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The rule of law takes another beating

By Tom Papworth
October 21st, 2009 at 8:15 am | 1 Comment | Posted in UK Politics

adam-hart-davisPolitical commentators too freely use expressions such as “totalitarian”, “undemocratic” and “tyranny”. But I struggle to avoid applying them to the Government’s latest assault on liberal principles.

HM Revenue and Customs has reissued its code of practice to give sweeping powers to HMRC officials to investigate those legally avoiding tax, including giving officials discretionary powers to interpret what parliament might have intended had they legislated on the matter.

According to the Code of Practice:

Avoidance is not defined in the Taxation Acts…One definition is ‘a situation where less tax is paid than Parliament intended, or more tax would have been paid, if Parliament turned its mind to the specific issue in question’. At a practical level the problem is then essentially one of deciding what Parliament would have intended and identifying who should be asked to decide this.

Inspectors need to have in simple terms a working concept of ‘avoidance’ in order to properly identify cases which can be worked…The starting point should be that one would normally expect taxpayers to pay tax on their income or profits…It is reasonable to assume that where a commercial transaction is carried out in a particularly convoluted way, then avoidance is afoot.

The extent to which this undermines the principles of Democracy and the Rule of Law cannot be underestimated.

Democracy first. Laws are made by parliament. It is true that parliament (all too) often delegates responsibility to ministers to create Secondary Legislation, but this still requires a legal process. The government cannot change the law through a administrative fiat (though Labour has often neglected this fact, as they did when they tried to abolish the office of Lord Chancellor as part of a cabinet reshuffle). Granting officials the power not just to interpret the law (the role of the judiciary) but also to create law based on an assessment of “what Parliament would have intended” is completely and utterly undemocratic.

Now the Rule of Law (a principle of liberty probably more fundamental even than Democracy itself). Laws do not exist to justify punishing bad people. They exist to prevent errant behaviour. They do this by signalling to us in advance what behaviour is acceptable and what is not. Pursuing people for crimes that are not yet on the statute book completely undermines the fundamental principles of the law. If one does not know what financial arrangements are legitimate, one cannot hope to do what is acceptable to the authorities.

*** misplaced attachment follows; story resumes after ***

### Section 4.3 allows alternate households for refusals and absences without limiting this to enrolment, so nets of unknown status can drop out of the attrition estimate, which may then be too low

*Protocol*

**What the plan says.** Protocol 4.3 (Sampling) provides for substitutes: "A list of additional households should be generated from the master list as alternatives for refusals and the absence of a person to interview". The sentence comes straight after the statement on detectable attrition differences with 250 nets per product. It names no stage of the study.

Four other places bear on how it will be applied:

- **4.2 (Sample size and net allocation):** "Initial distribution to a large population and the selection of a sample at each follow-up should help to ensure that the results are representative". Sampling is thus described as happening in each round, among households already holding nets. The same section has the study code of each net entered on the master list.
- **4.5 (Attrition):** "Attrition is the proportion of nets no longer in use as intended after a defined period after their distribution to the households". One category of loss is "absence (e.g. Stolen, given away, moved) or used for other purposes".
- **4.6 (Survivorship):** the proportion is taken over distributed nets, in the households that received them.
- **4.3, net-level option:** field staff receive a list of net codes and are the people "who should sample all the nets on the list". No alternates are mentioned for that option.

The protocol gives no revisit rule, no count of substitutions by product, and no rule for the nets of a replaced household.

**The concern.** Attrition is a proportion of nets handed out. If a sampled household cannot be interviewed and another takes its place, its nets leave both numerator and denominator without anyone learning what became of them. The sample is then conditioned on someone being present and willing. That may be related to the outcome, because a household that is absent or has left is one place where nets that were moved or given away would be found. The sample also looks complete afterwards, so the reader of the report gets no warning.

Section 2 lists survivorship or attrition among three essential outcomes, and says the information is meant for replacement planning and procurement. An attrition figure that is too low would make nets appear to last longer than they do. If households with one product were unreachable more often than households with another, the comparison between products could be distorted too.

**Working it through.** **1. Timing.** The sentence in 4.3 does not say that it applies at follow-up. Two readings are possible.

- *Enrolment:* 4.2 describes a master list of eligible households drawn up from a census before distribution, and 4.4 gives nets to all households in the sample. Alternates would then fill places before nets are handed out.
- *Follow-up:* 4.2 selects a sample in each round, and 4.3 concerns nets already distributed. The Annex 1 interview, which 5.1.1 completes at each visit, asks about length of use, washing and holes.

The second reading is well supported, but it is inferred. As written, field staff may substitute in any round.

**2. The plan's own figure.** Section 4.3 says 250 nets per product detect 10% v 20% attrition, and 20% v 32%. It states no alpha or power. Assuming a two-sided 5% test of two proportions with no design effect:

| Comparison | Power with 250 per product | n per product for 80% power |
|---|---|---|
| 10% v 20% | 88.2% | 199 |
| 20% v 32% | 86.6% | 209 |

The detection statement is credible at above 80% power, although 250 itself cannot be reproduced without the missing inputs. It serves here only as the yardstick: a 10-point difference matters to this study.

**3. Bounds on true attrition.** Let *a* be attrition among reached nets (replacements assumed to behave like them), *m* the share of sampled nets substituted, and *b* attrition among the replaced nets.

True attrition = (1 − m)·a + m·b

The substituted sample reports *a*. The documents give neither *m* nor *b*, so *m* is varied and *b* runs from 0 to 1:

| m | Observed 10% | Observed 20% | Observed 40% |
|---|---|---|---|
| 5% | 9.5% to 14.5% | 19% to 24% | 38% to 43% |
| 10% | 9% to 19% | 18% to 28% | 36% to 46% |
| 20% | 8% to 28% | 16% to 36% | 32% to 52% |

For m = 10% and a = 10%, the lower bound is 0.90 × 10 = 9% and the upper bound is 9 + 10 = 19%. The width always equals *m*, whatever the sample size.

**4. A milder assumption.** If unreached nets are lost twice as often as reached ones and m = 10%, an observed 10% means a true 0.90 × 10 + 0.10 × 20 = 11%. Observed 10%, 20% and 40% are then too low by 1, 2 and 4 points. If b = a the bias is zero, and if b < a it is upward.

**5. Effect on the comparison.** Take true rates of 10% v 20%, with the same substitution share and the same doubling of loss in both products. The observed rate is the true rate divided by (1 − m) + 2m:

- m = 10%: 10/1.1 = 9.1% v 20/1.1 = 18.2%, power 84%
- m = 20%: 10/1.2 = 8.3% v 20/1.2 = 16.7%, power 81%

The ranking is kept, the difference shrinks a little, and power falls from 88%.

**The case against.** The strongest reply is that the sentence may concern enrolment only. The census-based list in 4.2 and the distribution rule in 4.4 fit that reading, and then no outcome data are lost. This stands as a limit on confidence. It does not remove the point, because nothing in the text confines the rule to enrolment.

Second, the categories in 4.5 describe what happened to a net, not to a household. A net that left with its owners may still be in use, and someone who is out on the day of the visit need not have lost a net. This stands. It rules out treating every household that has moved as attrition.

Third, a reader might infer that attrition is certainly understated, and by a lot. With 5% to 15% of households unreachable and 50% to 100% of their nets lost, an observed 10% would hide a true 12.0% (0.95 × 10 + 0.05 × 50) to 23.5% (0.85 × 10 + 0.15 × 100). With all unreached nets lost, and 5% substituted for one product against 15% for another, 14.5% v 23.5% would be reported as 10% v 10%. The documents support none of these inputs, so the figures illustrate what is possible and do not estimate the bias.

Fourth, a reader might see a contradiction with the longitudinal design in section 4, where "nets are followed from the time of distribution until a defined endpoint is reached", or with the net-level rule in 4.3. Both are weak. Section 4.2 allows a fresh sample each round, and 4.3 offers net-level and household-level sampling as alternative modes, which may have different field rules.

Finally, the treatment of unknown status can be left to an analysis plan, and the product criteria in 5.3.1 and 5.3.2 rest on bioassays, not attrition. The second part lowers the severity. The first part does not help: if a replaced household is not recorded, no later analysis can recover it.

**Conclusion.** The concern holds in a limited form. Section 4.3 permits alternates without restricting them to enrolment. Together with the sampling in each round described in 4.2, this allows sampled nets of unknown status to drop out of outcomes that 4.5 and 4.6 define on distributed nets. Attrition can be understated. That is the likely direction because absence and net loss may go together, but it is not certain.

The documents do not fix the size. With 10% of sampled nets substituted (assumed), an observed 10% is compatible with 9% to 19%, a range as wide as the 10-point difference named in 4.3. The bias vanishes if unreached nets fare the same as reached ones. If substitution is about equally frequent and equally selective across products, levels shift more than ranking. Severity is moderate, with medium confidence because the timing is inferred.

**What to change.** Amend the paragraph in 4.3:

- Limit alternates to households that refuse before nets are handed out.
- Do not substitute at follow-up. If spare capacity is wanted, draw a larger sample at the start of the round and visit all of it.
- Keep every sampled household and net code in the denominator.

The analogy I often use is with traffic laws. If the law says that the national speed limit is 70mph, it is perfectly legitimate to drive at 69.5mph on the motorway. If the traffic police were instructed to arrest and prosecute people for driving “at a speed faster than Parliament would have mandated, if Parliament turned its mind to the specific issue in question”, we’d all end up being banned from driving!

Labour members, of course, will barely notice and care less about any of this. The Labour party has never had much use for the Rule of Law. If the Tories kick up a fuss, they will be accused of protecting the rich, even if they argue from the point of principle.

Sadly, however, the animosity that many (including too many Lib Dems) feel for those who make legitimate but convoluted arrangements to avoid paying tax means that this is unlikely to cause uproar among Liberal Democrats, either. Vince Cable is a constant enemy of avoidance. However, I would hope that even those Liberal Democrats who want to crack down on tax avoidance would agree that this must be carried out in accordance with the Rule of Law, enacted by democratic legislation.

Putting aside for a moment the (emotively overlooked) distinction between avoidance and evasion, liberals of all parties should stand up to oppose what is surely slide towards totalitarian tyranny.

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